What is Wordsworth criticizing when he speaks of the church, the military, and writers (altar, sword and pen) in London, 1802?I understand the crux of the poem; however, I am lacking a historical...
What is Wordsworth criticizing when he speaks of the church, the military, and writers (altar, sword and pen) in London, 1802?
I understand the crux of the poem; however, I am lacking a historical context (besides the french and industrial revolutions). What exactly was it about the church, British military, and writers of his time that he despised? Any help would be greatly appreciated.
It seems like Wordsworth is criticizing entities that do not embrace the individuality within each person. The notion of the military, church, and writers that preceded Romanticism's lauding of the individual were collectivizing entities. They created a state of being where individual identity was forced into a conformist mass. In Wordsworth's mind, this took away from the authentic and individual experience of the singular narrative of a person. These entities took from the uniquely distinctive experience of an individual, their appreciation of beauty, and their full immersion in the world. In Wordsworth's mind, these institutions sought to tell or dictate to the individual how their lives should be lived, and what to do, as opposed to individuals listening to their own voice, following their own passions, and experiencing a life where specific individuals are their own authors of their own narratives.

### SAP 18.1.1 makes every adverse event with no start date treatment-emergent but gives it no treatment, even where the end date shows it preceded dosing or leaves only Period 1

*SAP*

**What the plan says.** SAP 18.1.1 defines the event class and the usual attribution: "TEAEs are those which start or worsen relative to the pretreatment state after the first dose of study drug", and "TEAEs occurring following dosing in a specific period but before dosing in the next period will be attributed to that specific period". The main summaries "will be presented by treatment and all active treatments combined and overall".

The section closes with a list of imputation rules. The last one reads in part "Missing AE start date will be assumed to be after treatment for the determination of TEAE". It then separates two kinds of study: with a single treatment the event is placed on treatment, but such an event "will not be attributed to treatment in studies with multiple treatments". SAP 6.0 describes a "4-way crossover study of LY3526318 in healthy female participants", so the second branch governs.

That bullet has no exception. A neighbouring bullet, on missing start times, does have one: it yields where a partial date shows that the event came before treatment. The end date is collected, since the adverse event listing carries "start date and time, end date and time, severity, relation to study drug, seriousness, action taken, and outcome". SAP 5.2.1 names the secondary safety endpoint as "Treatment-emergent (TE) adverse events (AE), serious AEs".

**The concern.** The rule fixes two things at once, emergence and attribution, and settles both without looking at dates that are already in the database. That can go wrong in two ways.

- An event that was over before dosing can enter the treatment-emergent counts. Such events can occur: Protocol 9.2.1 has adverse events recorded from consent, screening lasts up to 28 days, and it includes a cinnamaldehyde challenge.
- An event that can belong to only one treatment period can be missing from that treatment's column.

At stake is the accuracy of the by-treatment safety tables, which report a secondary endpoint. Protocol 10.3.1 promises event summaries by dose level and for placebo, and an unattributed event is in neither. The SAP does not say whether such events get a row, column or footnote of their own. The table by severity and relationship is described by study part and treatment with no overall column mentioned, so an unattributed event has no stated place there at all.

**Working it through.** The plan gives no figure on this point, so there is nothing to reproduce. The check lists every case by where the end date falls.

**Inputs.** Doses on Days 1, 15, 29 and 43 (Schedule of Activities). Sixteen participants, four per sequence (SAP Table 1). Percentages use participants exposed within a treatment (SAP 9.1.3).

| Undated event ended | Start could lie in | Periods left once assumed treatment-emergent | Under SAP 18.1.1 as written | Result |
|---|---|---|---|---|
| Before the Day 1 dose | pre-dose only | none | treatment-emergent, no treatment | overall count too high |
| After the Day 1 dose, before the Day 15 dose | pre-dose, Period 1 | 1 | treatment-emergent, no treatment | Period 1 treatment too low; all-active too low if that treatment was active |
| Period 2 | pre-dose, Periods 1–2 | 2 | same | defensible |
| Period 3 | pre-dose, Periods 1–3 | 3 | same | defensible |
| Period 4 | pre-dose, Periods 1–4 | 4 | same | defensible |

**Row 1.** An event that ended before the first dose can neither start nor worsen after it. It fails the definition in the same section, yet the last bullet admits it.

Wordsworth’s picture of the whole of England (including London, where the poem was written) verges on its heroic, political past. He views prior institutions as positive models to instruct people on how to act and live. Not only was their societal upheaval, as in your correctly stated events of the French and Industrial Revolutions but also the American Revolution as well.
1802 was also a time of personal upheaval for Wordsworth as he started an affair with a French woman that later bore him a child. Wordsworth was perhaps searching for his "inward happiness" that he himself was never quite satisfied with, and considered himself one of the "selfish men."(6)